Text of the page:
22 February 2014, Writing Ideas – Writing Science Fiction, part 121 Extrapolating Military Technology, more Advanced Weapons
Announcement: There is action on my new novels. The publisher renamed the series–they are still working on the name. I provided suggestions as did one of my prepub readers. Now the individual books will be given single names: Leora, Leila, Russia, Lumiere’, China, Sveta, and Klava–at least these are some of the suggestions. They are also working on a single theme for the covers. I’ll keep you updated.
Introduction: I wrote the novel Aksinya: Enchantment and the Daemon. This was my 21st novel, and on this blog, I gave you the entire novel in installments that included commentary on the writing. In the commentary, in addition to other general information on writing, I explained, how the novel was constructed, the metaphors and symbols in it, the writing techniques and tricks I used, and the way I built the scenes. You can look back through this blog and read the entire novel–start with https://ldalford.wordpress.com/2010/12/12/daemon-installment-1-the-incantation/.
I’m using this novel as an example of how I produce, market, and eventually (we hope) get a novel published. I’ll keep you informed along the way. At this moment, I’m showing you the creative process I used to put together the novel.
Here are my four rules (plus one) of writing:
1. Don’t confuse your readers.
2. Entertain your readers.
3. Ground your readers in the writing.
4. Don’t show (or tell) everything.
5. Immerse yourself in the world of your writing.
I am writing about the extrapolation of science and technology to be able to write science fiction. I made the point that it is almost meaningless to try to fully extrapolate a universe (world) that is 10,000 years in the future (and maybe 1,000 years in the future) without applying some cultural and technological shaping.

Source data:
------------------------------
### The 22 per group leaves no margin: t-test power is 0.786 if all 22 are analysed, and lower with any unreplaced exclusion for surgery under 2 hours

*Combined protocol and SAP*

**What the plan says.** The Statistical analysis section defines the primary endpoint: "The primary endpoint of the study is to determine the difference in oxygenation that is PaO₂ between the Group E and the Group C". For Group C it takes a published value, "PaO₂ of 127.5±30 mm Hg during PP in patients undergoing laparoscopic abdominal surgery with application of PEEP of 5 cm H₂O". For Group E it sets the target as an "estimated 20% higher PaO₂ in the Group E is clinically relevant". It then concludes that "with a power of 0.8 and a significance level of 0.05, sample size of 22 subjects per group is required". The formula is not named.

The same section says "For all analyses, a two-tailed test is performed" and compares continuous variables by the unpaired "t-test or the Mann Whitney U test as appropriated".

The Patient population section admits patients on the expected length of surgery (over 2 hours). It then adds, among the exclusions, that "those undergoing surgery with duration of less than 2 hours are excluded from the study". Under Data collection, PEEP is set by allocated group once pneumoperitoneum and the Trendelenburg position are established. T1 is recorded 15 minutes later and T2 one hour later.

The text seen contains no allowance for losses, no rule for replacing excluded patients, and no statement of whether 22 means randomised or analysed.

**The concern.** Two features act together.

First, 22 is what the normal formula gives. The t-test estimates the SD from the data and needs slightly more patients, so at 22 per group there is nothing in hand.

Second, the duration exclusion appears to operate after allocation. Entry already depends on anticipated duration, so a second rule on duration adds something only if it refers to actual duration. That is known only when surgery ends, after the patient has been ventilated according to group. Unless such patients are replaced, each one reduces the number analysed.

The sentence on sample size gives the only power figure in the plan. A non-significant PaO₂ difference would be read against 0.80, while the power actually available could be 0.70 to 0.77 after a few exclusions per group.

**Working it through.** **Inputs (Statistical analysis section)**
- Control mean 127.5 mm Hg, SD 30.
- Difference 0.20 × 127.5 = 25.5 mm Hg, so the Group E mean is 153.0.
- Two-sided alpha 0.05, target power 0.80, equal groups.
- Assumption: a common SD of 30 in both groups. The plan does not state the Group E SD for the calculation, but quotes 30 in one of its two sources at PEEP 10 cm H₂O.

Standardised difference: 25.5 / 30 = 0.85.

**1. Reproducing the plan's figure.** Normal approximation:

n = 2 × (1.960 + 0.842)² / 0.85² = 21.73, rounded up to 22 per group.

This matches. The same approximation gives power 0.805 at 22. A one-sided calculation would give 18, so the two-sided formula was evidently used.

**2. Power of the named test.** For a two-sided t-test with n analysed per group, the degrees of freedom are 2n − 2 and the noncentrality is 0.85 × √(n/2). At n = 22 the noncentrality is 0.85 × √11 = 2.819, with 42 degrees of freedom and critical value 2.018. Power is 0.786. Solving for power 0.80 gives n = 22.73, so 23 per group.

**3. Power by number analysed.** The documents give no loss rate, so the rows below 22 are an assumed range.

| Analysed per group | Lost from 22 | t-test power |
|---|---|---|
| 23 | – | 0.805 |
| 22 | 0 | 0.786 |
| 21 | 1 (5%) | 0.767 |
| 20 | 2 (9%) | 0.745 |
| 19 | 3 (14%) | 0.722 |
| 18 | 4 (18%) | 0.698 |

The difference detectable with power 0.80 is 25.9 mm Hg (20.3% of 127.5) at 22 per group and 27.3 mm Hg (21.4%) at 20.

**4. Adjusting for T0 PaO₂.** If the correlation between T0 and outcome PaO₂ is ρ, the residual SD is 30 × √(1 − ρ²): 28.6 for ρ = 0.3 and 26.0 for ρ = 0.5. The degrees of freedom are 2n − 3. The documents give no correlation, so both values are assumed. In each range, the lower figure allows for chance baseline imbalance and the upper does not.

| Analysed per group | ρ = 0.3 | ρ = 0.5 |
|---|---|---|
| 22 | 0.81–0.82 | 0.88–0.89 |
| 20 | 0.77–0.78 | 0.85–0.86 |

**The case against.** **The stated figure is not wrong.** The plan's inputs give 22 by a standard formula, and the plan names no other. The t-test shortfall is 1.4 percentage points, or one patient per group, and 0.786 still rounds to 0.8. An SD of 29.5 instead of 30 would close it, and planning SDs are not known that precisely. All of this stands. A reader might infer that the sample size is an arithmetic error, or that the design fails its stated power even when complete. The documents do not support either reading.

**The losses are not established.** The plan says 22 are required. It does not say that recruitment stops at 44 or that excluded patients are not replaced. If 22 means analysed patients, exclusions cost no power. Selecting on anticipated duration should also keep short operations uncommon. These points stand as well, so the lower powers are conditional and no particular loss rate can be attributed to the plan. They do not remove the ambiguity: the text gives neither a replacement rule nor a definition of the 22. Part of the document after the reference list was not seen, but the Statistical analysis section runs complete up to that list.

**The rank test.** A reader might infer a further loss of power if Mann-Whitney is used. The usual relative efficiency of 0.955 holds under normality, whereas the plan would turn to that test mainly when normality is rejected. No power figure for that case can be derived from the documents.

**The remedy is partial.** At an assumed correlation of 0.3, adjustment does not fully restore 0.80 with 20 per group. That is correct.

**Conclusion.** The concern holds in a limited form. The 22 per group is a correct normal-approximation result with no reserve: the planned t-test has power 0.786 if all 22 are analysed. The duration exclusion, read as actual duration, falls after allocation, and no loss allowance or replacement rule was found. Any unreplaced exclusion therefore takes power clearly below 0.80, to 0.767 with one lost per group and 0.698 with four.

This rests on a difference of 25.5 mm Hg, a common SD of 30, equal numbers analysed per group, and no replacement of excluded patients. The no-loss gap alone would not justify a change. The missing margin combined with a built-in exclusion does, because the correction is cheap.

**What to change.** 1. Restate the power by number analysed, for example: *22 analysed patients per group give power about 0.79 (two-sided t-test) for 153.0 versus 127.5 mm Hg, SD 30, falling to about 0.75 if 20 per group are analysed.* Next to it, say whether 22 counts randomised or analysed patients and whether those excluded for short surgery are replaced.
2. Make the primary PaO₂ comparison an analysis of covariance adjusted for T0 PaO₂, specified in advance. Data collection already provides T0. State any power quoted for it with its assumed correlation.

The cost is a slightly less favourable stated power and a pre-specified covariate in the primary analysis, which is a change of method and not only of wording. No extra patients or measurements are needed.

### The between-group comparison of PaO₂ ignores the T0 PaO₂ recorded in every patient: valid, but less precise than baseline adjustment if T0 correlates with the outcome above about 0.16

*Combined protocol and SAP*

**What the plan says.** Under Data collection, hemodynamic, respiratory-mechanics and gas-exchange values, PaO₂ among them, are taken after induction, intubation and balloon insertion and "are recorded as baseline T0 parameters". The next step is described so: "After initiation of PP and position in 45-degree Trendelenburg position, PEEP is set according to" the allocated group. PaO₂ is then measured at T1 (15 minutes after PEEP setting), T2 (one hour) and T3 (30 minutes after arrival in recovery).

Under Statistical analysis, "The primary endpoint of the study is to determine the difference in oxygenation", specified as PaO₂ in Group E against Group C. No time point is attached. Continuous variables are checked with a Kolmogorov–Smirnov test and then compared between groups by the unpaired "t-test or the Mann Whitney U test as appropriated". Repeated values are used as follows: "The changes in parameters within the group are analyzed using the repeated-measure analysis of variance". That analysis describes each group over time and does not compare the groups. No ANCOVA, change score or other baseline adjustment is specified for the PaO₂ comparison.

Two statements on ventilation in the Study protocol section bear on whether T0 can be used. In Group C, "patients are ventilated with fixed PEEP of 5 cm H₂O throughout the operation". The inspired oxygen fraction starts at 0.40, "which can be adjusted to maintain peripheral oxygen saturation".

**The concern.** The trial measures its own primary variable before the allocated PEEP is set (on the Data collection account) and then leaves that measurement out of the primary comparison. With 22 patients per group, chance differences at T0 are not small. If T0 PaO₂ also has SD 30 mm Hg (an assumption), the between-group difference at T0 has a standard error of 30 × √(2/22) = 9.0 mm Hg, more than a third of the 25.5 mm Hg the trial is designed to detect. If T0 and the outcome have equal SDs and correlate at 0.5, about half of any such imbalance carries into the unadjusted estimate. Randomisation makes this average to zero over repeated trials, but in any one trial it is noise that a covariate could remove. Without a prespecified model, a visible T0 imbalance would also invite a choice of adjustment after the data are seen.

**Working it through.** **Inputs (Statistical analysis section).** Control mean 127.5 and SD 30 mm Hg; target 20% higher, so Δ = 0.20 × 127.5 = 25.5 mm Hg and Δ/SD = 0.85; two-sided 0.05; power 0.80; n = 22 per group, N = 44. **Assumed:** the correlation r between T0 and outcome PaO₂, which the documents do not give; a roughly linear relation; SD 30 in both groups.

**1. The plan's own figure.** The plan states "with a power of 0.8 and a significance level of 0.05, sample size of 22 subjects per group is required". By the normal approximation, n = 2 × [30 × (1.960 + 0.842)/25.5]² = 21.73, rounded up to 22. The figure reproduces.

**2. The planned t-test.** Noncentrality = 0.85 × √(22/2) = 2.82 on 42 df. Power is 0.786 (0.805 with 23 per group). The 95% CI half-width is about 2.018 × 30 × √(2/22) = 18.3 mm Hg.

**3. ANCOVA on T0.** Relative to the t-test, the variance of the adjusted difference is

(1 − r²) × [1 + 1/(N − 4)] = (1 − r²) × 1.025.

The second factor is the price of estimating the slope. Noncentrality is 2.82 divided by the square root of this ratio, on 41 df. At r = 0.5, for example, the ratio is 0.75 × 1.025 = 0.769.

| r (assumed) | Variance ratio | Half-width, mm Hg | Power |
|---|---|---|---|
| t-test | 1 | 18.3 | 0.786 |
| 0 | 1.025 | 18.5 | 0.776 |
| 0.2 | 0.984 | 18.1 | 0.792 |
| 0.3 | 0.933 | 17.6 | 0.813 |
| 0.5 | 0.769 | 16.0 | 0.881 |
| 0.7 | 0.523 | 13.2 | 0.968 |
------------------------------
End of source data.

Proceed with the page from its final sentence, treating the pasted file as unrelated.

By shaping the cultures of your science fiction universe, you can shape the science and technology that is extrapolated. Here is how I culturally shaped the universe of The Chronicles of the Dragon and the Fox to make the 10,000 year extrapolation work.
The major areas in warfare technology are:
8. Environments (personal equipment)
If your society is at a technological point where it can field small linear accelerators, small laser weapons, or small plasma weapons, it has arrived at power and/or battery nirvana. Now, once you have fusion, you are kind of at power nirvana, but until your batteries catch up, you won’t be doing much independently from your power source–kind of like Evangelion (the big mecha that could and couldn’t). There are other ways to make power, but you may or may not like them. Some very bright science fiction authors have put these together in their novels. Chemical interactions can make electricity or other power. We typically think of gun cotton (powder) as the only means, but there are other ways to get the power you need. The airborne laser used chemical energy to produce a high powered laser beam. This is a great example of chemicals in producing an advanced and powerful weapon. The problem was that the power and the laser were not really enough to directly destroy anything. I won’t go into how it works, but let’s just say it wasn’t as awe inspiring as you might imagine, but it works.
One great extrapolation would be a laser that uses chemical cartridges like a modern firearm. I haven’t seen this before in a novel. The good thing about a laser is that it is only slightly affected by gravity and the velocity of the beam is light. Also, although visibility (clouds, dust, etc.) affect the beam, other stuff won’t (like winds, coriolis etc.). I should put this type of weapon in my next novel. I usually use linear accelerators in space and regular gun cotton type weapons, for gravity. There are other possibilities and I think I’ve put them in my novels.
Also remember, I’m trying to show you and give you examples of how to write a science fiction theme statement and turn it into a plot.
A note from one of my readers: Speaking of which, I am awaiting for you to write a detailed installment on identifying, and targeting your audience, or audiences…ie, multi-layered story, for various audiences…like CS Lewis did. Just a thought.
I’ll repeat my published novel websites so you can see more examples: http://www.ldalford.com/, and the individual novel websites: http://www.aegyptnovel.com/, http://www.centurionnovel.com/, http://www.thesecondmission.com/, http://www.theendofhonor.com/, http://www.thefoxshonor.com/, and http://www.aseasonofhonor.com/.